Accessing your home’s equity to invest
To tap into your home’s equity, it all starts with refinancing your home. If you own a home, the equity you have built up in it is one of the most valuable assets you have available to you. It is also much more accessible than taking out a large loan. In many cases, home equity loans and lines of credit can offer you a lower interest rate as compared to other types of loans while providing you with access to credit for investment purposes.
Often times we see clients who refinance in order to:
- Renovate their home
- Purchase a secondary property for investment purposes
- Debt consolidation
- Business Development
- Assisting their children’s post-secondary education
- Financing through a “life event” such as illness
In this particular article, we are going to highlight the value of utilizing your home’s equity to reinvest in other investments such as:
- rental properties
- mutual funds
The first question that people ask is how much can I borrow? Generally speaking, you can borrow up to 80% of the appraised value of your house. For example, if your home value of $650,000 assuming one qualifies, they can access up to 80% of $650,000 which would be $520,000, if their current mortgage is $450,000 they may be able to get a home equity line of credit for $70,000 (totaling $520,000).
Working with your mortgage broker, you can go through the refinance and approval process if this is something you are interested in accessing. It is always a good idea to consult with your broker and understand the personality of your mortgage—there may be limitations of how much equity you can access and the conditions relating to the refinancing. There are also potential costs associated with this type of refinance including:
- appraisal fees
- title search
- title insurance
- legal costs
Keep in mind that these potential costs can be rolled within your new loan amount and will not be “out of pocket.”
Now, if you have been approved and are utilizing your home equity for one of the above investments (after speaking to your financial planner/advisor first) and can expect to see a higher rate of return than the interest you are paying to borrow the money, then it is worth considering. We emphasize that you should always proceed with caution and get advice from sound professionals before choosing to invest your hard-earned money.
We have found that this type of investing works extremely well for many and is a safer and less risky way to access funds for further investment purposes. We recognize that this option may not be suitable or comfortable for some, but it is a viable way to capitalize on the equity sitting in your home and make it work for you! If you have questions or are interested in learning more, please do not hesitate to contact a mortgage professional near you.
Get to know your lender
One of the biggest aspects of a mortgage is figuring out the best lender. Since every file is unique, a good mortgage broker will likely tell you there’s no “best” lender. Instead, it will be those unique qualities in your mortgage that will determine which lender you’re going to use.
In a typical mortgage, there are three potential types of lenders: the big banks, credit unions and monolines.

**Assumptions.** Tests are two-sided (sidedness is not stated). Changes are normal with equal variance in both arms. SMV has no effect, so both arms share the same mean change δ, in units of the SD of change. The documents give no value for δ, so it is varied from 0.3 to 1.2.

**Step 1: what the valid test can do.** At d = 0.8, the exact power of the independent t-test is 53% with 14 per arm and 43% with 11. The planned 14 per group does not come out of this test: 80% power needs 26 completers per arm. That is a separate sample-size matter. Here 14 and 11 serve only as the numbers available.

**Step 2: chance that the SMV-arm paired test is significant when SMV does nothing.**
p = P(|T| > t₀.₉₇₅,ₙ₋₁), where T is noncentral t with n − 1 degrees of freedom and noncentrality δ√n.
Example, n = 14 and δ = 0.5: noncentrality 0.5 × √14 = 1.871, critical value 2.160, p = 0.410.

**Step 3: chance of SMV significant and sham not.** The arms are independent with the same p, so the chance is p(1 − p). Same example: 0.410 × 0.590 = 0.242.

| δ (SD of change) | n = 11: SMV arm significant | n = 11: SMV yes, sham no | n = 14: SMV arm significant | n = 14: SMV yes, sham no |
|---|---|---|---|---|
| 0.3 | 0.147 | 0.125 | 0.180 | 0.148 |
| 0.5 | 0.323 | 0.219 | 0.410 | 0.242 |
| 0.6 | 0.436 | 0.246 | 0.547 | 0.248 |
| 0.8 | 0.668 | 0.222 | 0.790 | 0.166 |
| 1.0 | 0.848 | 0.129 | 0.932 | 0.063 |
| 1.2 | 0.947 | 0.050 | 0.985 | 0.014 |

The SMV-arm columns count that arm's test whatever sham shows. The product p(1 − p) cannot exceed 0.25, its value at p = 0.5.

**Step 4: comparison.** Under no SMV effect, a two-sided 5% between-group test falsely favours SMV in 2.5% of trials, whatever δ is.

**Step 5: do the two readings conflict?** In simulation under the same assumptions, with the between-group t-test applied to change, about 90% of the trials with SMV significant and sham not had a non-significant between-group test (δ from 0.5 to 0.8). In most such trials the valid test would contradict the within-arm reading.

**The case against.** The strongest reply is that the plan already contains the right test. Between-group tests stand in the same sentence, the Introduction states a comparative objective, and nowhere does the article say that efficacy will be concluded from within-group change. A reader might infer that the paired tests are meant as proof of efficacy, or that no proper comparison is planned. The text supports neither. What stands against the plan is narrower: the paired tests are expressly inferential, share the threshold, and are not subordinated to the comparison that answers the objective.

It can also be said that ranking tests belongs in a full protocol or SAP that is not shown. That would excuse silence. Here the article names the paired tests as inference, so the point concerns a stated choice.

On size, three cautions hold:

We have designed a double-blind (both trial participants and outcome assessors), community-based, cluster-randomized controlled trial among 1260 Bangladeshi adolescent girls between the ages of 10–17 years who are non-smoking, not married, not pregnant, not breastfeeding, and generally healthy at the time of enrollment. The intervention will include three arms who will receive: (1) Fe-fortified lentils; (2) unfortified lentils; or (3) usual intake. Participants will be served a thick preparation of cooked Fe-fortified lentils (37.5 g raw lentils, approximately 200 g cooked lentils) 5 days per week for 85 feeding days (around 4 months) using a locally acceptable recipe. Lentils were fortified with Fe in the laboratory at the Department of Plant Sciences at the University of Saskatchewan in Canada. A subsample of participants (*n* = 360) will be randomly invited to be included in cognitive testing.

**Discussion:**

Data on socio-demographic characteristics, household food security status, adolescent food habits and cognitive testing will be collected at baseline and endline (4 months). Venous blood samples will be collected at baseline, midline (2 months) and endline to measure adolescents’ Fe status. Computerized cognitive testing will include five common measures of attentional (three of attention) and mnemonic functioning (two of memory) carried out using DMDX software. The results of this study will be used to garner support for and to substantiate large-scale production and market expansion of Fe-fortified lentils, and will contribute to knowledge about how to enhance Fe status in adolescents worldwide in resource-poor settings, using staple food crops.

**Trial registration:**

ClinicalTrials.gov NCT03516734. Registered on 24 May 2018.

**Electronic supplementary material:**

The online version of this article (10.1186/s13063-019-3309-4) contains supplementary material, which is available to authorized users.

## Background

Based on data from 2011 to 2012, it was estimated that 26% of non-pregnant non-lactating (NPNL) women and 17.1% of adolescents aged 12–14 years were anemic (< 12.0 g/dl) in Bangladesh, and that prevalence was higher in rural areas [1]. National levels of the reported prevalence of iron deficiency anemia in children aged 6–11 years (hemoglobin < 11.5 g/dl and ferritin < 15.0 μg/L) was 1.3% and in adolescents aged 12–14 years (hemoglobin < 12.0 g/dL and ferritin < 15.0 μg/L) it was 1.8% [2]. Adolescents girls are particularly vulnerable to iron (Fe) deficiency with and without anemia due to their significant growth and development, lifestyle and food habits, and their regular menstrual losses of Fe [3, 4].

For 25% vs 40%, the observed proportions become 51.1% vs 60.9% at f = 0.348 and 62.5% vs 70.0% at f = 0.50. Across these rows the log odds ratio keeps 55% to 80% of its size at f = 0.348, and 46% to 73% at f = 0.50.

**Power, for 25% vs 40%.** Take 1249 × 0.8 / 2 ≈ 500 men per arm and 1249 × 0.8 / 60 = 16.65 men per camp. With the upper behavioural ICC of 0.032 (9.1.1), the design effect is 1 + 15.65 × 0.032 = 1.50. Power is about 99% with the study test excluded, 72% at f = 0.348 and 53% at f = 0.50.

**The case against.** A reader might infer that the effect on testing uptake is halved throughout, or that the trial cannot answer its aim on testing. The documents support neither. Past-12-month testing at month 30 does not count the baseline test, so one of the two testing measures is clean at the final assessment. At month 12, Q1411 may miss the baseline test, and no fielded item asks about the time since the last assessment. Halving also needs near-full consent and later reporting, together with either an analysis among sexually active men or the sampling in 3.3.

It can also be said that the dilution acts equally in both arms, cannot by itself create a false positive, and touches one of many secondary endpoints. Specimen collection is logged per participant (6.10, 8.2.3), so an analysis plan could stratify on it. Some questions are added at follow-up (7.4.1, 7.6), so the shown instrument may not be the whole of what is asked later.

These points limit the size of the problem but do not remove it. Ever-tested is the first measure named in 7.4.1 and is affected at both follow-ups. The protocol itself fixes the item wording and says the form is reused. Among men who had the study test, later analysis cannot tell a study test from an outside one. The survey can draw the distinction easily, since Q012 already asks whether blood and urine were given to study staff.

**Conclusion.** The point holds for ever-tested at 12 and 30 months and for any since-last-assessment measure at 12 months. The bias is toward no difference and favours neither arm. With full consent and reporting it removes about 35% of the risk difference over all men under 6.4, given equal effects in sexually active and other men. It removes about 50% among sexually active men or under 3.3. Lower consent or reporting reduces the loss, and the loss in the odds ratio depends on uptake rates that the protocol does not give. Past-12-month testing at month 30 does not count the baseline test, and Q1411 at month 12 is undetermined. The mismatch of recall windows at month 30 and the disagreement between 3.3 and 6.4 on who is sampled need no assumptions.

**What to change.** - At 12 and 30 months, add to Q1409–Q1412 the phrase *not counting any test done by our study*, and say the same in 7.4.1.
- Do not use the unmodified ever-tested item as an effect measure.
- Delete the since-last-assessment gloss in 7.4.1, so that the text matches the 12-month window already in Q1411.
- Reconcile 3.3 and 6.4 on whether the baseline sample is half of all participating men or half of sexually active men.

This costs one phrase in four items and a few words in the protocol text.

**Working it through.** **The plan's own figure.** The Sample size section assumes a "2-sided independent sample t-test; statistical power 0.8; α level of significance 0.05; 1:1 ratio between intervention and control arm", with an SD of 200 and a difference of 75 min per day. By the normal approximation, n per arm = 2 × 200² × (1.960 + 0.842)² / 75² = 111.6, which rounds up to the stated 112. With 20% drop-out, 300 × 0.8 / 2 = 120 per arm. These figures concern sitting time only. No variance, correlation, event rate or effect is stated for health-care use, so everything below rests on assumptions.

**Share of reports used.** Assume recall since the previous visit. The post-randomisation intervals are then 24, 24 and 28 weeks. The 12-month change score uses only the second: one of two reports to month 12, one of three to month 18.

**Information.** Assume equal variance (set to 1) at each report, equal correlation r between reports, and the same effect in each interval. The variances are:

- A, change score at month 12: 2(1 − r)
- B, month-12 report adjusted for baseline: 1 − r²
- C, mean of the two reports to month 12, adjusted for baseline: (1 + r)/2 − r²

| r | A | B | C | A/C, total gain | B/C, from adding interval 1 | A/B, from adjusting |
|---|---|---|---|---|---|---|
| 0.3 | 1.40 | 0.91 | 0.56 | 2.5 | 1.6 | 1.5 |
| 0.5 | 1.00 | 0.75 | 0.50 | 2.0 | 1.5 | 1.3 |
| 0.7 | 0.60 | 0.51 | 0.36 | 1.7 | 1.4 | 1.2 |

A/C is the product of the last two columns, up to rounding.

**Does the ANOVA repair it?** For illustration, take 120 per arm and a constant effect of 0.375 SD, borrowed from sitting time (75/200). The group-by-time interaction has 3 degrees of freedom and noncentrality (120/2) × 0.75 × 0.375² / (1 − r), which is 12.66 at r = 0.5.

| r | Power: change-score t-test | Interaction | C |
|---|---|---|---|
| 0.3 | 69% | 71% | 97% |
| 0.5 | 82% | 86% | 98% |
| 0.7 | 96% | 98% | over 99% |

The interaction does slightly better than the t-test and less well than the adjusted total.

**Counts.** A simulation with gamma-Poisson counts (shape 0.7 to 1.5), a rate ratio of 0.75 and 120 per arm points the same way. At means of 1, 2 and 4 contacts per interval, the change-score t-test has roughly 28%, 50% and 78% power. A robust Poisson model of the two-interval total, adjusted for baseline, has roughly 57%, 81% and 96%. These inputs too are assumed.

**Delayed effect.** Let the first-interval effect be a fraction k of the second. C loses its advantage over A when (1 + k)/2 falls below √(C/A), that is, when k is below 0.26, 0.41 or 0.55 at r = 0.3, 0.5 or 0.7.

A bank is a financial institution that accepts deposits, lends money and transfers funds. They are listed as public, licensed corporations and have declared earnings that are paid to stockholders. A key point: they are regulated by the federal government-Office of the Superintendent of Financial Institutions. Everyone knows the big banks and they are considered to be trusted. If you decide to use a fixed-rate mortgage from a big bank, keep in mind the penalty to break the mortgage will be larger than other lenders. The big banks are best for a variable rate, since the penalty will be smaller.
Credit unions also deposit, lend and transfer funds. However, after that, we run into some differences between the two. Credit Unions have an elected Board of Directors that consist of elected members from their community. They are local and community-based organizations and unlike the banks, they are not federally but provincially regulated. The advantage to a credit union is they are not subject to the recent stress test rules announced for uninsured mortgages, so they can still service debt under the older rules. The credit unions calculation for penalties are typically friendlier to the borrower and if there are credit issues, they tend to be more understanding than the big banks.
Monolines specialize in a single type of financial service, such as consumer credit, home mortgages, or a sole class of insurance. While monolines are often used by mortgage brokers because they are broker friendly, there are some advantages to the consumer. Monolines usually offer better discounted rates, while how they calculate the penalties can be friendly to the client. The biggest knock is they’re just not as well-known or trusted like a bank. It should be noted the major investors in monolines are the big banks, so there’s nothing really to fear.
Now that you know a little about the lenders, you need to know how a mortgage broker can help. A typical broker will have access to up to 90 lenders. That can be a real advantage, because if your mortgage isn’t fitting into the right box, a great broker will turn over every stone and work with the lenders to find a solution. And since a broker has a number of different lenders to choose from, they’ll understand each of the lender’s guidelines to get you the right mortgage.